Open plan kitchen ideas

By Michelle Lucas | 2nd August 2022 | 6 min read

Creating your own multi-purpose space 

Popular for creating a more sociable style of living, an open plan kitchen can transform the way your family connects by combining different elements of your living space in one area. Bringing a kitchen and dining space together gives room for cooking and entertaining at the same time, without the chef being out of sight - and it is a wonderful way of bringing people together for celebrations and holiday meals. 

Open plan living is also particularly suited to families, giving flexible space options as children grow and households change, continuously providing a hub for different generations to come together.

In smaller homes, bringing together a kitchen and living area can give a light and airy feel to a small space, especially if the decor complements the different zones.

But where to start? 

Open plan living needs careful thought and planning to ensure the flow between the different areas work together and give the feeling of a clean and uncluttered space.  We have put together some ideas of how you can make the most of your open plan kitchen and maximise on creating your own multi-pupose space.

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Getting the balance right

An open plan kitchen needs to have defined areas – seating, dining, cooking – even if they’re open to one another, so the first thing to consider when planning your area is to focus on your desired kitchen layout and how it flows and works with the rest of your space.

Nowadays,it isn't enough to just put an island as a room divider and think that's it.  We need zones for working, for eating and also for relaxing, so it's important to focus on what the main purpose of your open plan space will be.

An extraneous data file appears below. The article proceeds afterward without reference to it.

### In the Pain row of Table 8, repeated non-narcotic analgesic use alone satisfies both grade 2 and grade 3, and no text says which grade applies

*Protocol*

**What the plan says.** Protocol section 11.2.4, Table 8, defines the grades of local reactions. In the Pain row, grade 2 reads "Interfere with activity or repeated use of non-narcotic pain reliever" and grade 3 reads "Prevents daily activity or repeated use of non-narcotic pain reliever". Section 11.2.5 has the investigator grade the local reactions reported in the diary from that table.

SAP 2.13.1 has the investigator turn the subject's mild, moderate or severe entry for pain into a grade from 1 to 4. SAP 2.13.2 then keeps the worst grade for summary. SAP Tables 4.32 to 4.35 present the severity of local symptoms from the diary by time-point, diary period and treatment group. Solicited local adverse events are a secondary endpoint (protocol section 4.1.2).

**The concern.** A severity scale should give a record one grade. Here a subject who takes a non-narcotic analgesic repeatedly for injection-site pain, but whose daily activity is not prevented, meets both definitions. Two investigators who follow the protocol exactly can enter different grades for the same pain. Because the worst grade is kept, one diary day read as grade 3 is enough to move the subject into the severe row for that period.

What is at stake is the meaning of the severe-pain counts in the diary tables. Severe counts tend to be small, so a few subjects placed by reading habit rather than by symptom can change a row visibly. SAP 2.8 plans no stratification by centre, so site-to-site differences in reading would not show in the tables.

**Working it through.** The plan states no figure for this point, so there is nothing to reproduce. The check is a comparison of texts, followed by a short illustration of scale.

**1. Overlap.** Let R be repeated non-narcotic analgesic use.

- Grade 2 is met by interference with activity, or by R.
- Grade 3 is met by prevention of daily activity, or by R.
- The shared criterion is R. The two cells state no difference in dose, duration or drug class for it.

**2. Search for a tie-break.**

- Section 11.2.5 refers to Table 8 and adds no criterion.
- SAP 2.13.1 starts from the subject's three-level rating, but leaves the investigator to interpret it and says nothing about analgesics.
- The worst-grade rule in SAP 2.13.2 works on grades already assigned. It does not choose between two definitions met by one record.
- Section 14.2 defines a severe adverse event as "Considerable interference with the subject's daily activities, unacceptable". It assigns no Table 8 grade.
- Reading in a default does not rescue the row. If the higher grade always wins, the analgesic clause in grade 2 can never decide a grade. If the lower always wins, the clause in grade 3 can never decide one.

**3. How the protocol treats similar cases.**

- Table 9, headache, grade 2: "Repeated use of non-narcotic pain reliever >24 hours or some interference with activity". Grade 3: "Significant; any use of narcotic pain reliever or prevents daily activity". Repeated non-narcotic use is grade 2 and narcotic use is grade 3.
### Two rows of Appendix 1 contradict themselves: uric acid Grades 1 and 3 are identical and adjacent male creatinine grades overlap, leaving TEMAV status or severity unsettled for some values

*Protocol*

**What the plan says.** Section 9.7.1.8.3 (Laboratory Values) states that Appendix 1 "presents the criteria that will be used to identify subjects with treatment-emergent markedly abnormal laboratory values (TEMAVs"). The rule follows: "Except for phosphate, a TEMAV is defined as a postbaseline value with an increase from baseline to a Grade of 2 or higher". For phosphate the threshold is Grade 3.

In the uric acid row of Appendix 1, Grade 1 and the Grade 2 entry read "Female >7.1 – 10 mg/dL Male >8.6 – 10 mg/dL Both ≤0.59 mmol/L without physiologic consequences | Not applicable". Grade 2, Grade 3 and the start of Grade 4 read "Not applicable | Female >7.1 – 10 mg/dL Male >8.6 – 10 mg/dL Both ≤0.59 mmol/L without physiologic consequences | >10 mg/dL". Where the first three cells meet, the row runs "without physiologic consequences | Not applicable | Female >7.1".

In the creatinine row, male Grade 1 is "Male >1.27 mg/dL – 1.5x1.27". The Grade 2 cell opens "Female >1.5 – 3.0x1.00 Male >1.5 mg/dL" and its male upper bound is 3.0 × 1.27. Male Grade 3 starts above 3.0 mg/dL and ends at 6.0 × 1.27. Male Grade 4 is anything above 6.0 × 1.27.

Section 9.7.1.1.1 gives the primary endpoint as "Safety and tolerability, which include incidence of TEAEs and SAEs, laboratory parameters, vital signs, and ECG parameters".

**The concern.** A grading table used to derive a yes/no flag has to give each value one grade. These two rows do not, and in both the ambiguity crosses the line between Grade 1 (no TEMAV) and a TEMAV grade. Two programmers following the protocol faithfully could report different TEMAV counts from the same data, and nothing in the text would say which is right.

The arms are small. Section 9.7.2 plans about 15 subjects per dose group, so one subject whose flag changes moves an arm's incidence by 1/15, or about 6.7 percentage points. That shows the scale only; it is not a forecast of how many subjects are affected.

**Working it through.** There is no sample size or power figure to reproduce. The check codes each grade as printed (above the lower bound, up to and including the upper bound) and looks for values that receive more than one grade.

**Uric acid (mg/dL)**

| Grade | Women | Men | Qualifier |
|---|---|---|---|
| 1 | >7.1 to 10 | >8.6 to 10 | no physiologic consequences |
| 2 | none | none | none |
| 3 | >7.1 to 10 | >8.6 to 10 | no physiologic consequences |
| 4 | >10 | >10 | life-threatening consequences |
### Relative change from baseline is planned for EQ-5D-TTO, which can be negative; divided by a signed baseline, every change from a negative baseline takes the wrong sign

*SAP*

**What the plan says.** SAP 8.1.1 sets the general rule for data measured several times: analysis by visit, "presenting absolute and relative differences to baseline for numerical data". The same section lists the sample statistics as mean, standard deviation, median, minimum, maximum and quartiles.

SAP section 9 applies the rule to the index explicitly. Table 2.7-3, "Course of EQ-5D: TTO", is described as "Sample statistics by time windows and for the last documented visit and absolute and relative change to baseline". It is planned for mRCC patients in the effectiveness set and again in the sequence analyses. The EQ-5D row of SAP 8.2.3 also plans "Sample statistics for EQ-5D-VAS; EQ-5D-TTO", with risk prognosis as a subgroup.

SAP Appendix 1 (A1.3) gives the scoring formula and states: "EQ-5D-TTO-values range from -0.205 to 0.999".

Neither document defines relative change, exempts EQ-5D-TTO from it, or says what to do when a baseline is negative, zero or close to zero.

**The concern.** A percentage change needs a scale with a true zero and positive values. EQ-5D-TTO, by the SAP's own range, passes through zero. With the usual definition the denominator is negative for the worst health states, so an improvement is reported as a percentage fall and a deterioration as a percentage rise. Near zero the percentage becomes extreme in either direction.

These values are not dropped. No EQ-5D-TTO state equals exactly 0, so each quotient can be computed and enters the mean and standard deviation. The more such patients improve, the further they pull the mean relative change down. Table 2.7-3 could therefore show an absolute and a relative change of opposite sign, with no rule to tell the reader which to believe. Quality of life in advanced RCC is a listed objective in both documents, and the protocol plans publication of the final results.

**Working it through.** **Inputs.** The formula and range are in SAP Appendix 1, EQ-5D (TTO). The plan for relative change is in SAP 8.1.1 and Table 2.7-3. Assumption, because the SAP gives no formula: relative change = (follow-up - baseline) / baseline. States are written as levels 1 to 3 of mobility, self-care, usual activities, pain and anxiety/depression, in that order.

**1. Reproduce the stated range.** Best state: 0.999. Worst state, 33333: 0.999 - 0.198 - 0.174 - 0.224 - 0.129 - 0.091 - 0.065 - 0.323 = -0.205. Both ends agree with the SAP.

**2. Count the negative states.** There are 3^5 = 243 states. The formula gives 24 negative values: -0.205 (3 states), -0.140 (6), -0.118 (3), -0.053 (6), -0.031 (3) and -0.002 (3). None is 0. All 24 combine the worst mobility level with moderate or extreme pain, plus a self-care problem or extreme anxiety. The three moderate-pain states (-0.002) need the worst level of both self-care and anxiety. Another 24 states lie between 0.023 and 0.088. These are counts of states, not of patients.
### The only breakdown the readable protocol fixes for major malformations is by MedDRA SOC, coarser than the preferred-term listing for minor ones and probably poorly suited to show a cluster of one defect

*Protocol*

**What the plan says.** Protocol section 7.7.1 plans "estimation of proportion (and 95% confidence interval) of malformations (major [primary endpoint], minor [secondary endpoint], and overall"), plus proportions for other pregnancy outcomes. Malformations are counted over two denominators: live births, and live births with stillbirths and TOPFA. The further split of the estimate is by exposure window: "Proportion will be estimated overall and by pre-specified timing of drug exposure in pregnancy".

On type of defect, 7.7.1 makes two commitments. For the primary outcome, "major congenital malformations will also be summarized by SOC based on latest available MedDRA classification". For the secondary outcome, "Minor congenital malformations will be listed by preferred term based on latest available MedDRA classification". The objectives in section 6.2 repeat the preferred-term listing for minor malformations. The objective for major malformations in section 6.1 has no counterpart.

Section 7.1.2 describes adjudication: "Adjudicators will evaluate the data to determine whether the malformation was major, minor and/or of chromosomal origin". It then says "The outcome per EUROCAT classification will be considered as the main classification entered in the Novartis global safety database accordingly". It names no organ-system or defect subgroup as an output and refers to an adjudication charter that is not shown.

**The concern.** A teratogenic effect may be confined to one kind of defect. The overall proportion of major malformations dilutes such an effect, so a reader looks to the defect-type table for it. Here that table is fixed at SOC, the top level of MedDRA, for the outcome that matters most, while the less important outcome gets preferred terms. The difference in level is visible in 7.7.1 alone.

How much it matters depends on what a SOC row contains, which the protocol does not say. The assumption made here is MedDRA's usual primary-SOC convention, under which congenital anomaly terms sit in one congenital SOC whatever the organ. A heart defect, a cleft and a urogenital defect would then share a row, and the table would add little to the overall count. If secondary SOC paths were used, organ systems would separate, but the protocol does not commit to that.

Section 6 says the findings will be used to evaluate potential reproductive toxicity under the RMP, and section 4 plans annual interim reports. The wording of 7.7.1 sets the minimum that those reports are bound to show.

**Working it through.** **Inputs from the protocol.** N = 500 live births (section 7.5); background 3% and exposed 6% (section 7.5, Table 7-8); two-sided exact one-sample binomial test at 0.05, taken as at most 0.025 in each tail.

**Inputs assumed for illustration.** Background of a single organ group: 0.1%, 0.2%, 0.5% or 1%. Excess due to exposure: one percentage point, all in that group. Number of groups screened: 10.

Start by working out what kind of areas you want.  Are you looking for a kitchen and dining area, or perhaps a space where the kids can do their homework and you can use as an office during the day?  Once you decide on this, you can then start planning which zone the kitchen will occupy. 

Bear in mind that once a kitchen is part of an open space it will have an impact on all the other areas – there’s no closing the door on noisy appliances, or saucepans and plates left on worktops after preparing a meal. Likewise, your kitchen cabinets will be on show all of the time, so your look needs to be uncluttered and stylish.  

To extend the open feel of a multi-use space, choose a reflective, gloss finish like Garcinia white gloss slab  which helps to bounce light across the room. Great for both small and large layouts. 

White and light coloured kitchens are fantastic for giving the impression of space and light - this is great when you want to give that optimum feeling of space. If you think it might feel too stark, use light wood worktops, bar stools and handles to give a feeling of warmth and homeliness.

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Feeling the flow

Once you are happy with your open plan kitchen flow, you can go ahead and decide on the look for your walls, floors and finishing touches - bringing your own ideas and styles to create your own multi-purpose space.

Using different types of flooring is a great idea to help separate a kitchen zone from a dining or living area.  Using complementary colours and flooring types will help give that continuity while ensuring that each area is separate.

Remember that lighting in your open plan kitchen is extremely important - you want to ensure that each of the different zones has its own type of lighting. Each area will have it's own requirements to ensure that there are no dark spots.  

Make the most of any natural light that is available, and then choose which king of lighting works for your space. Overhead pendant lights or lighting banks work really well for a dining space, and mood lighting can give a chilled vibe to relaxation zones.  Don't forget any under-cabinet or task lighting for prep areas.

Open plan in smaller spaces

So, can an open plan layout still work in a small space?  Absolutely! 

Not every home has a huge space for open plan living, the majority of homes are smaller these days, and therefore space needs to be optimised. And with limited space it’s even more important to consider making the most of your kitchen cabinets and work surfaces.

A breakfast bar or a small island made of base cabinets with an overhang makes a good alternative to a dining area or desk.  With the rise of working from home, there’s a lot to be said about considering a home office area in your kitchen, and even in a smaller space this can work really well.

Don't forget you will need the right lighting, electrical sockets and USB slots to make the most of your working area.

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